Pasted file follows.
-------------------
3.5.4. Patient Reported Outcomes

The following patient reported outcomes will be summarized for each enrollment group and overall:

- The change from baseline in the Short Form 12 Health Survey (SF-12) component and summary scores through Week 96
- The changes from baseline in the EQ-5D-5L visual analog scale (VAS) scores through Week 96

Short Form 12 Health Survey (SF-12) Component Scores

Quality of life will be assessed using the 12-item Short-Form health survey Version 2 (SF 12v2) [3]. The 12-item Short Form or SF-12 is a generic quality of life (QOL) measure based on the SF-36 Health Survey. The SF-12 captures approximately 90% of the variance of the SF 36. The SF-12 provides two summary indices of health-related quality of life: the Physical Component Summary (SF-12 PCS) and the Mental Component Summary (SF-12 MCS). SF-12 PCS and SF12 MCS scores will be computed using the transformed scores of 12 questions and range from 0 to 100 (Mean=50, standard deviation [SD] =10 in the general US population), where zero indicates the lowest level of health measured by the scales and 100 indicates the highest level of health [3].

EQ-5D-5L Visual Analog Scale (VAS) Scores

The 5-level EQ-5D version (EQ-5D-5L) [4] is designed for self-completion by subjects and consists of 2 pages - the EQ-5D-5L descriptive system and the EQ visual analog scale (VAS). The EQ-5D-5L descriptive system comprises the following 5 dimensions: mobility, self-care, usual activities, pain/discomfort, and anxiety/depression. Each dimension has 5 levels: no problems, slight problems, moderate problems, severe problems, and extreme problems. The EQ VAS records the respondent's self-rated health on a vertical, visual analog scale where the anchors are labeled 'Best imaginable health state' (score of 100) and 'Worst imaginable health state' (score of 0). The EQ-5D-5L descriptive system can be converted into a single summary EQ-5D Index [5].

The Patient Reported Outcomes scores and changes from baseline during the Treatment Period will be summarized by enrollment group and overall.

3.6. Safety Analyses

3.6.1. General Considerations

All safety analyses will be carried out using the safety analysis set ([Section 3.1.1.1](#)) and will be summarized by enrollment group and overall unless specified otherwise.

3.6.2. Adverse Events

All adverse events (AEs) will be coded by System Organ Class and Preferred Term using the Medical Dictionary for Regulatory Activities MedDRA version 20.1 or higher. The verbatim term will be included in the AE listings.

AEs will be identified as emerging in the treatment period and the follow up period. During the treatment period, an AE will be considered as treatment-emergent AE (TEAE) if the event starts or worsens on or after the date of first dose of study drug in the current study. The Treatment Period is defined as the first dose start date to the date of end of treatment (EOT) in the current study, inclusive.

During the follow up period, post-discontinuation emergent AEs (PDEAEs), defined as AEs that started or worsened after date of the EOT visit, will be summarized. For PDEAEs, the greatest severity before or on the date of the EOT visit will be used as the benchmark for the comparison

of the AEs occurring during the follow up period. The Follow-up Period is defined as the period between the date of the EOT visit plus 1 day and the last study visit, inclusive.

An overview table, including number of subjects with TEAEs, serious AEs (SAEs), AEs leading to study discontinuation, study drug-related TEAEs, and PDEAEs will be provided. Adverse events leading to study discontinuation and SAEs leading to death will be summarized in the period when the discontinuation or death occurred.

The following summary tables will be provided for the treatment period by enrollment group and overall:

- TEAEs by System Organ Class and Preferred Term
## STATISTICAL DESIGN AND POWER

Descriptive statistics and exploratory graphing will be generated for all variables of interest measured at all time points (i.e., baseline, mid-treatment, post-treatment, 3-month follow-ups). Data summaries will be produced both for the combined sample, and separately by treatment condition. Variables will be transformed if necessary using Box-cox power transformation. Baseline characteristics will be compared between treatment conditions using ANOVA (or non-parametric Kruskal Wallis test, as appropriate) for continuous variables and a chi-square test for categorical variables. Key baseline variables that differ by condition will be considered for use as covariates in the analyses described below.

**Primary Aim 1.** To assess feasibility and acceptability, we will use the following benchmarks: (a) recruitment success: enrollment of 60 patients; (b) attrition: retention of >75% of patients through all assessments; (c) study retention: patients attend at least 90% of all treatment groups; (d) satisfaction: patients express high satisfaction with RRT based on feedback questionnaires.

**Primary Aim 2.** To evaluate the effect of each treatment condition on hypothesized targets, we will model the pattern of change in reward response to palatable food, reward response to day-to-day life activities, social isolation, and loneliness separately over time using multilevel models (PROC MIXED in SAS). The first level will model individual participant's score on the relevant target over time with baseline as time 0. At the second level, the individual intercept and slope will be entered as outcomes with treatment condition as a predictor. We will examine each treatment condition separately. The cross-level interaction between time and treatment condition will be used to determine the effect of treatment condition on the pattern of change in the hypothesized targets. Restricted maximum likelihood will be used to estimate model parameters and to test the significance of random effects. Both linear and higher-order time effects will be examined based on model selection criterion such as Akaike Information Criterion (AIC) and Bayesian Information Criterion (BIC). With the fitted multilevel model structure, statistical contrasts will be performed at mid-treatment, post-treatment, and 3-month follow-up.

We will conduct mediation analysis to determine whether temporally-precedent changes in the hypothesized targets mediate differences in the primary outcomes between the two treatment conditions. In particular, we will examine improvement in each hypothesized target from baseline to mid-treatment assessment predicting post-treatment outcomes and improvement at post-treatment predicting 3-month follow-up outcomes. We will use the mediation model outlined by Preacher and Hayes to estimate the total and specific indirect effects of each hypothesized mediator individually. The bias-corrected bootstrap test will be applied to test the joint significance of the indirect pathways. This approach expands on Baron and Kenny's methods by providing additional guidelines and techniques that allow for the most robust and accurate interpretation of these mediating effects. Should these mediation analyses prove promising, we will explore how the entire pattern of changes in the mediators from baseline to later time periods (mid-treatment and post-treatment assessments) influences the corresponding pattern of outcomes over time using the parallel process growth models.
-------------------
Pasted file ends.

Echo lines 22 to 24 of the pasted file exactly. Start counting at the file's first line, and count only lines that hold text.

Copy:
Descriptive statistics and exploratory graphing will be generated for all variables of interest measured at all time points (i.e., baseline, mid-treatment, post-treatment, 3-month follow-ups). Data summaries will be produced both for the combined sample, and separately by treatment condition. Variables will be transformed if necessary using Box-cox power transformation. Baseline characteristics will be compared between treatment conditions using ANOVA (or non-parametric Kruskal Wallis test, as appropriate) for continuous variables and a chi-square test for categorical variables. Key baseline variables that differ by condition will be considered for use as covariates in the analyses described below.

**Primary Aim 1.** To assess feasibility and acceptability, we will use the following benchmarks: (a) recruitment success: enrollment of 60 patients; (b) attrition: retention of >75% of patients through all assessments; (c) study retention: patients attend at least 90% of all treatment groups; (d) satisfaction: patients express high satisfaction with RRT based on feedback questionnaires.

**Primary Aim 2.** To evaluate the effect of each treatment condition on hypothesized targets, we will model the pattern of change in reward response to palatable food, reward response to day-to-day life activities, social isolation, and loneliness separately over time using multilevel models (PROC MIXED in SAS). The first level will model individual participant's score on the relevant target over time with baseline as time 0. At the second level, the individual intercept and slope will be entered as outcomes with treatment condition as a predictor. We will examine each treatment condition separately. The cross-level interaction between time and treatment condition will be used to determine the effect of treatment condition on the pattern of change in the hypothesized targets. Restricted maximum likelihood will be used to estimate model parameters and to test the significance of random effects. Both linear and higher-order time effects will be examined based on model selection criterion such as Akaike Information Criterion (AIC) and Bayesian Information Criterion (BIC). With the fitted multilevel model structure, statistical contrasts will be performed at mid-treatment, post-treatment, and 3-month follow-up.